Women have always dominated the horror genre in some way; whether it be through passive roles in line with abjection and the male gaze, or the strong female representation that has been much more prevalent over the past ten years. Horror — already a broad genre — becomes even more of an extensive label when we start to explore female-centric topics as seen from the female gaze.
To celebrate Women in Horror Month, I’ve put together a list of the best women-directed horror films from the past decade. From revenge and grief to love and motherhood, it’s a list that includes a wide range of themes. (There’s also, coincidentally, a lot from 2017 — which was just an all-round fantastic year in cinema!)
Knives and Skin (2019, Jennifer Reeder)
Fusing elements of horror into a coming-of-age story, Knives and Skin follows the lives of small-town residents after the disappearance of one of their own — Carolyn Harper (Raven Whitley). With the teenagers given narrative agency as their parents fall into crisis, Jennifer Reeder completely flips the trope on its head, blending her own eccentricities with dark comedy in order to explore the heavy theme of grief.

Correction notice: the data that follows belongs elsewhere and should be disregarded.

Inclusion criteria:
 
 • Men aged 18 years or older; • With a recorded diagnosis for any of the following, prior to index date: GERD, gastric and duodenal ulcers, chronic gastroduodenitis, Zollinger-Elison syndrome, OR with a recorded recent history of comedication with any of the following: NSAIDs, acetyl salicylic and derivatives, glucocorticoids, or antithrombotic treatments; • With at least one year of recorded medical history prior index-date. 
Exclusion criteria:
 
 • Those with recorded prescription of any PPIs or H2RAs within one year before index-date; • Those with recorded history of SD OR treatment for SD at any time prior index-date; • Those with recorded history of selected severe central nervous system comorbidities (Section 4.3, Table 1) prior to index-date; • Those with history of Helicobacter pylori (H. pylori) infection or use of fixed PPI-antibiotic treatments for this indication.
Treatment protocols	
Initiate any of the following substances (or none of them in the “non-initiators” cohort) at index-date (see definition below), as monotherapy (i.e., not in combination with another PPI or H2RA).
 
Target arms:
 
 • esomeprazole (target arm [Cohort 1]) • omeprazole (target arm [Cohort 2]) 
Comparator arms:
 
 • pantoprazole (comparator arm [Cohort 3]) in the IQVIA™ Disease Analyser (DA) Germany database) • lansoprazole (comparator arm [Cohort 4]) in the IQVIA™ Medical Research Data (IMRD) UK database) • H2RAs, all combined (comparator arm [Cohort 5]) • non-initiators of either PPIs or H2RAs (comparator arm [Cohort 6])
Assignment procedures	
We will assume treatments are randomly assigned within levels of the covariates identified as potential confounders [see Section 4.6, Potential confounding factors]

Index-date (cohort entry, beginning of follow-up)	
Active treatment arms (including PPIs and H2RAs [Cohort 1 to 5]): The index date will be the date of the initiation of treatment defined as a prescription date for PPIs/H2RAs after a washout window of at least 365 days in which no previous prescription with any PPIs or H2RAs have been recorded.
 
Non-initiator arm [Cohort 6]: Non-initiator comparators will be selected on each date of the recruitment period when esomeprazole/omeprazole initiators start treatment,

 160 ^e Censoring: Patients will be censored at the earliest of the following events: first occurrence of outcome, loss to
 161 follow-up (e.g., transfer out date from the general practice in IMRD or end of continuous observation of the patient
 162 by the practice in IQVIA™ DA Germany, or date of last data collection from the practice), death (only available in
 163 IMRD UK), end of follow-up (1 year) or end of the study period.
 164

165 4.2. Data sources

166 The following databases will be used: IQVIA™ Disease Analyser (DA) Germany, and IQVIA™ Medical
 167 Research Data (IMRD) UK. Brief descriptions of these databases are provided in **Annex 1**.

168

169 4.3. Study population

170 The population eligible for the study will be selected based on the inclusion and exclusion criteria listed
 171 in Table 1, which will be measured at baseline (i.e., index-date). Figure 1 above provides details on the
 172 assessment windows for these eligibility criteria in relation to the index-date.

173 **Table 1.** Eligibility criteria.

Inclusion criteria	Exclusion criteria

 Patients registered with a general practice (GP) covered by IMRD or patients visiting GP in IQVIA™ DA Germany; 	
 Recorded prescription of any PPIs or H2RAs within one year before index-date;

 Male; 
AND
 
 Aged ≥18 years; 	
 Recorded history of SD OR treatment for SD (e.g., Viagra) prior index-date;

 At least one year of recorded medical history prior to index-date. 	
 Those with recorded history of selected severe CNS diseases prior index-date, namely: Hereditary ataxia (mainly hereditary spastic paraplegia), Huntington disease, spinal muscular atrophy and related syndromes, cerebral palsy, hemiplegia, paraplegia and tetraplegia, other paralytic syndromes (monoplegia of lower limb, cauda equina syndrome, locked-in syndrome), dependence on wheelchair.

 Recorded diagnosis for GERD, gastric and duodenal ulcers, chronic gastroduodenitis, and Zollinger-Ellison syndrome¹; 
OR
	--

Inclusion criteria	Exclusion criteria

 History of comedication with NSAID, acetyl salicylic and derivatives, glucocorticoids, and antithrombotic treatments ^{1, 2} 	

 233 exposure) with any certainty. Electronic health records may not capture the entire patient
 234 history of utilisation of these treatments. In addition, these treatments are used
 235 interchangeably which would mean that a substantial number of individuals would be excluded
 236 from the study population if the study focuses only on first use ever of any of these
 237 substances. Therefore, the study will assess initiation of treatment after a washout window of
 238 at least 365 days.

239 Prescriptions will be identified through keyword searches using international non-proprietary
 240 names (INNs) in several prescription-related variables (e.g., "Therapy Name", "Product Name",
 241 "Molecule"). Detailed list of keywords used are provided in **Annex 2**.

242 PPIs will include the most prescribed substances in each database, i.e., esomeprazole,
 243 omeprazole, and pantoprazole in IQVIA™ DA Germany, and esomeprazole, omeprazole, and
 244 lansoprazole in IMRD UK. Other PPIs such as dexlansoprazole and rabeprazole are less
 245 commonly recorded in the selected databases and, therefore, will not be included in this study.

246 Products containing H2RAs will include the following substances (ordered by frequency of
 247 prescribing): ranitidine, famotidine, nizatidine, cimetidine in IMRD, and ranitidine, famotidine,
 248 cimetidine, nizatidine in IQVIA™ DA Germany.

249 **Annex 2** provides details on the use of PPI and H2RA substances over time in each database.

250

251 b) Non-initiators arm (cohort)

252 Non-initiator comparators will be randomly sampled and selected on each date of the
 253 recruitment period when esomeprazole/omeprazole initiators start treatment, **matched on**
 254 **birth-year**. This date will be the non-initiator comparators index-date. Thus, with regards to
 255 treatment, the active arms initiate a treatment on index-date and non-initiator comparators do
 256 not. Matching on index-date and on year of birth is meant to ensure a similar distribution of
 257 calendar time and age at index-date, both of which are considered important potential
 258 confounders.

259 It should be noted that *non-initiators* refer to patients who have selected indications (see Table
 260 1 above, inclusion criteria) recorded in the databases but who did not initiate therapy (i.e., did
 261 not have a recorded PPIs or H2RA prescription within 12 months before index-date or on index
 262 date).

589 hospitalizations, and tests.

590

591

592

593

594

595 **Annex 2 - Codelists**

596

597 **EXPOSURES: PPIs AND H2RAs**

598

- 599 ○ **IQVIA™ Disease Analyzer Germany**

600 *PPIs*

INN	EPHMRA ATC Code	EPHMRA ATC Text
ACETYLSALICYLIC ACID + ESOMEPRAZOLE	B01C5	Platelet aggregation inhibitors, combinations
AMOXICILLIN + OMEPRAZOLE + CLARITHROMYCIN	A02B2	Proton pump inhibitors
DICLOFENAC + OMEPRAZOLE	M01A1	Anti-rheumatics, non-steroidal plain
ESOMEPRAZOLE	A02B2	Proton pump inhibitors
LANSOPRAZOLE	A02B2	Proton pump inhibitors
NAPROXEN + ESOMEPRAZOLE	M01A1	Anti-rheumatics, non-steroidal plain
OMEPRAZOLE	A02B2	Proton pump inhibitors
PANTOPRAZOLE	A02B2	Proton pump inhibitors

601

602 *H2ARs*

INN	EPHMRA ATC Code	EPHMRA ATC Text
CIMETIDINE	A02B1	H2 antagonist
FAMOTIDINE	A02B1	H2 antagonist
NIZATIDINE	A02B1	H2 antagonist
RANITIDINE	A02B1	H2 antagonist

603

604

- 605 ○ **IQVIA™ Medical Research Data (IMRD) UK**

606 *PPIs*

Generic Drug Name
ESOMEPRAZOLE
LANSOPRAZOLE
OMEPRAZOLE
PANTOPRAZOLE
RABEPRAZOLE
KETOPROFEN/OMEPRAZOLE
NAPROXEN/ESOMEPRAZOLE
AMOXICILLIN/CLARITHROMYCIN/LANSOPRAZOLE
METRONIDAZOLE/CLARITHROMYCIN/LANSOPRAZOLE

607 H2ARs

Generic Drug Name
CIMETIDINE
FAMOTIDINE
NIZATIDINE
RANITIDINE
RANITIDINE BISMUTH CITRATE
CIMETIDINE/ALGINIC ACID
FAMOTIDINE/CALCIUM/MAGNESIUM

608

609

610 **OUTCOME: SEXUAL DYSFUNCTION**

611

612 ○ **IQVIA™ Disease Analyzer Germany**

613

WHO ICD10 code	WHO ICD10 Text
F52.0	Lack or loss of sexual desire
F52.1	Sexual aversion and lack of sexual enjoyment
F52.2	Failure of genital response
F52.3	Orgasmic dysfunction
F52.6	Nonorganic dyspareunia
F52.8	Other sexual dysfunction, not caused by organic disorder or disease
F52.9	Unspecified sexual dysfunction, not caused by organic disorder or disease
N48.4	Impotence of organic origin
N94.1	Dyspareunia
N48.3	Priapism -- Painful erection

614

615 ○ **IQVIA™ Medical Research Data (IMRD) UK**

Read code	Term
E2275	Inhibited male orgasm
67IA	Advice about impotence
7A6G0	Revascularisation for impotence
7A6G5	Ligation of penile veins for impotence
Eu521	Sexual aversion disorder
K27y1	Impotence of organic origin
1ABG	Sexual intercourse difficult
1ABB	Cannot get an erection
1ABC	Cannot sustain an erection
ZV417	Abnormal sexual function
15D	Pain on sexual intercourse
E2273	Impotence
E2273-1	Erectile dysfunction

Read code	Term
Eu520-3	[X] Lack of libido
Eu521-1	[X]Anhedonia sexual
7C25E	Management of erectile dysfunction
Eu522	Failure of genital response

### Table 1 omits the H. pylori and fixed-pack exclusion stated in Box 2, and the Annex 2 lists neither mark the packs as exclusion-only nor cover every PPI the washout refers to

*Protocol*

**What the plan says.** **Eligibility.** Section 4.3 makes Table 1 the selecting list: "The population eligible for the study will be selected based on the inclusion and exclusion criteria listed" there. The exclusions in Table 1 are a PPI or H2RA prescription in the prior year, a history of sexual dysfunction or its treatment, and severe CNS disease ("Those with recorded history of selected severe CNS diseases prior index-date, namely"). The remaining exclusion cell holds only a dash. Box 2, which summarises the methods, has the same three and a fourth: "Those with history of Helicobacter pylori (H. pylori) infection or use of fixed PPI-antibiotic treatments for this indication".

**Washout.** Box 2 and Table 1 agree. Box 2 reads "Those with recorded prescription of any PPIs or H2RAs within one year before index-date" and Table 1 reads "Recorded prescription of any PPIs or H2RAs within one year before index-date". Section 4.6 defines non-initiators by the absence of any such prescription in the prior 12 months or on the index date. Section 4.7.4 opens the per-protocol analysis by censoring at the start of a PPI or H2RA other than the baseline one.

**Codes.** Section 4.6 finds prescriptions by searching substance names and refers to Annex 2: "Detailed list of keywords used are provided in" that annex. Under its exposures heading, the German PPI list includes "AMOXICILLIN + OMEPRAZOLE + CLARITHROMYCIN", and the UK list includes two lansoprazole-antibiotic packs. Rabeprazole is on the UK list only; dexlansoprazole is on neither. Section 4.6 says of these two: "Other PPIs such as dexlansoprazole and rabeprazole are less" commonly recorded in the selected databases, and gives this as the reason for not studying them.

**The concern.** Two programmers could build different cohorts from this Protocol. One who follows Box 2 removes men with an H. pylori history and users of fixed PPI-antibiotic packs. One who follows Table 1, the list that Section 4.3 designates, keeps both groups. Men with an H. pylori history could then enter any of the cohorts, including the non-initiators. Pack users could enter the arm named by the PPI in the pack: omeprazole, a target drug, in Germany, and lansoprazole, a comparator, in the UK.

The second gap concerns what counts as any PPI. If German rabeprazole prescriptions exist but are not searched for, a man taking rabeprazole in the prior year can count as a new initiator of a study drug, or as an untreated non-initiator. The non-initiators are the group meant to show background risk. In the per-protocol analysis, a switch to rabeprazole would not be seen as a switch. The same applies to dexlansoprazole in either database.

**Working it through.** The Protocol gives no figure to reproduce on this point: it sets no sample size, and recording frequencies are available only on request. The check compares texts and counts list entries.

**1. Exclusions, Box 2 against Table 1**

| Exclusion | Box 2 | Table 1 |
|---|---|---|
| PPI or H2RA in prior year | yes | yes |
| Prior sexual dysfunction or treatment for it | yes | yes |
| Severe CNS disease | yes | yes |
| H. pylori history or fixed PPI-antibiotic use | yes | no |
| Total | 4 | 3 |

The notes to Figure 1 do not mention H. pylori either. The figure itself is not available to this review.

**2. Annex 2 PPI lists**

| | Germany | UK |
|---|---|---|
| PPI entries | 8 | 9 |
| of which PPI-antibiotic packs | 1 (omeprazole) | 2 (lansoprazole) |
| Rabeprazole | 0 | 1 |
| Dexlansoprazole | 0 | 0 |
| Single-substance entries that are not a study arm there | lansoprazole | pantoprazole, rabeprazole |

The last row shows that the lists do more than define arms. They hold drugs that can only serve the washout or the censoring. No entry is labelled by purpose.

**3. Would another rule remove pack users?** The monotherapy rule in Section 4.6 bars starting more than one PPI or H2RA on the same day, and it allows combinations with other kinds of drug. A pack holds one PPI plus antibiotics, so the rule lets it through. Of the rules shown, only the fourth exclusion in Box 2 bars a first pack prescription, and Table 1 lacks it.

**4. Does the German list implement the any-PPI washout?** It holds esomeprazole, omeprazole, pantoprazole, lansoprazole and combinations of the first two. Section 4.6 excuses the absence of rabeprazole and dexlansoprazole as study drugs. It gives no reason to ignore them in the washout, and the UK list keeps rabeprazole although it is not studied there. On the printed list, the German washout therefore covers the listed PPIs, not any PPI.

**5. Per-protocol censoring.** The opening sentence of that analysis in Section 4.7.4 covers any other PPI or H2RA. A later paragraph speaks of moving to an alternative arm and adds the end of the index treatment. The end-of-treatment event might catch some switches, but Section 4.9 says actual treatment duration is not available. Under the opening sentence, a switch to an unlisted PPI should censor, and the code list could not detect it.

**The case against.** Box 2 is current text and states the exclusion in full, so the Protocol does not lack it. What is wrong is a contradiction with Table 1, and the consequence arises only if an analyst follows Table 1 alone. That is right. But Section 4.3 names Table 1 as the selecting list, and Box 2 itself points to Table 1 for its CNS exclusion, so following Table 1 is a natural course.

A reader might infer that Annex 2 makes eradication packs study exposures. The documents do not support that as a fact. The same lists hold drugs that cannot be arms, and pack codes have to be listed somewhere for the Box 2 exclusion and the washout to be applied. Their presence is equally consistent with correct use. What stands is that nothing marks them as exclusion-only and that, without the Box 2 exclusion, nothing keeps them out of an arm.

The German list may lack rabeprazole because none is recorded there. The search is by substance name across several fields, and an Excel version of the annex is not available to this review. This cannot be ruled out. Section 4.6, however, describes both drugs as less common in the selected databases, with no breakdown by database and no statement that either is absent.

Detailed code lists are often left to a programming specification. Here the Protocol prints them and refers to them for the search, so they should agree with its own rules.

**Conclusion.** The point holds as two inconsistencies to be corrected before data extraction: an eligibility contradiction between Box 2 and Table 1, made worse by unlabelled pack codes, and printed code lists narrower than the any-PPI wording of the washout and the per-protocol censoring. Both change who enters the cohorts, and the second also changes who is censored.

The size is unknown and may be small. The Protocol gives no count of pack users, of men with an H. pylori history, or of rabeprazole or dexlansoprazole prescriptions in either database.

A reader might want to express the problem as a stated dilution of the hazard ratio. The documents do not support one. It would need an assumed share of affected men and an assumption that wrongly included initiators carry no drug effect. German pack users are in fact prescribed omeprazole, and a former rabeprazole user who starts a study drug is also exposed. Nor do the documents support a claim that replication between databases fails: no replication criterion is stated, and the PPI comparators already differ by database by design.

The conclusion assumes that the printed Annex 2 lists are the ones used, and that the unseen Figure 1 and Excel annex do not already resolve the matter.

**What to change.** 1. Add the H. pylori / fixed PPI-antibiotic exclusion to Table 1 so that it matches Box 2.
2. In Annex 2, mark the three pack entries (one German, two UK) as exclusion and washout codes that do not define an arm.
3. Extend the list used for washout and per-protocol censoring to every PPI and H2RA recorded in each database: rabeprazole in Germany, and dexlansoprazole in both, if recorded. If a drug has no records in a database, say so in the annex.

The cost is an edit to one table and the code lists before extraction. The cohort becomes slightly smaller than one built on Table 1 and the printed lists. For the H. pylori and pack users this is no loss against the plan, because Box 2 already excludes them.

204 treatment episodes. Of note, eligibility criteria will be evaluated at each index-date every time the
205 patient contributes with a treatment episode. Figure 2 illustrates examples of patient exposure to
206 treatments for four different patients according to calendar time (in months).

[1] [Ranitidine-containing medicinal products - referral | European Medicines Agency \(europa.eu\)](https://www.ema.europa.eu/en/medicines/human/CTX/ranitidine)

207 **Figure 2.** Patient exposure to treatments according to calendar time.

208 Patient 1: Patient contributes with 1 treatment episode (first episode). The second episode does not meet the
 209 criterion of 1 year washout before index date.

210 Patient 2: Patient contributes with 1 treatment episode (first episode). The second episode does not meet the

Its captivating cinematography explores hues of pinks, purples, and blues in order to complement the film’s soothing, dream-like atmosphere. Reeder aimed for realistic depictions of grief, which she described as being an “extremely personal and eccentric” process. This is more-than-achieved when, for example, Carolyn’s mother, Lisa (Marika Engelhardt), wears one of Carolyn’s dresses over a t-shirt (and later one of her bras) while teaching her music class. Knives and Skin has a real Lynchian feel to its story and structure and, with themes reminiscent of cult-classic Heathers, it’s definitely worth your time.
Tigers Are Not Afraid (2017, Issa López)
Issa López delivers a dark fairytale with a potent commentary on the horrific violence and political corruption of the ongoing drug war in Mexico. While working on an assignment, Estrella’s (Paolo Lara) class is disrupted by gunfire outside the school; her teacher gives her three pieces of chalk that will grant her three wishes — but this isn’t your usual fairy tale. With her mother missing, Estrella wishes for her to return, only to be met with haunting visions of her ghost. Estrella then joins a gang of children who are all trying to navigate the brutalities of organized crime and the ghosts they create.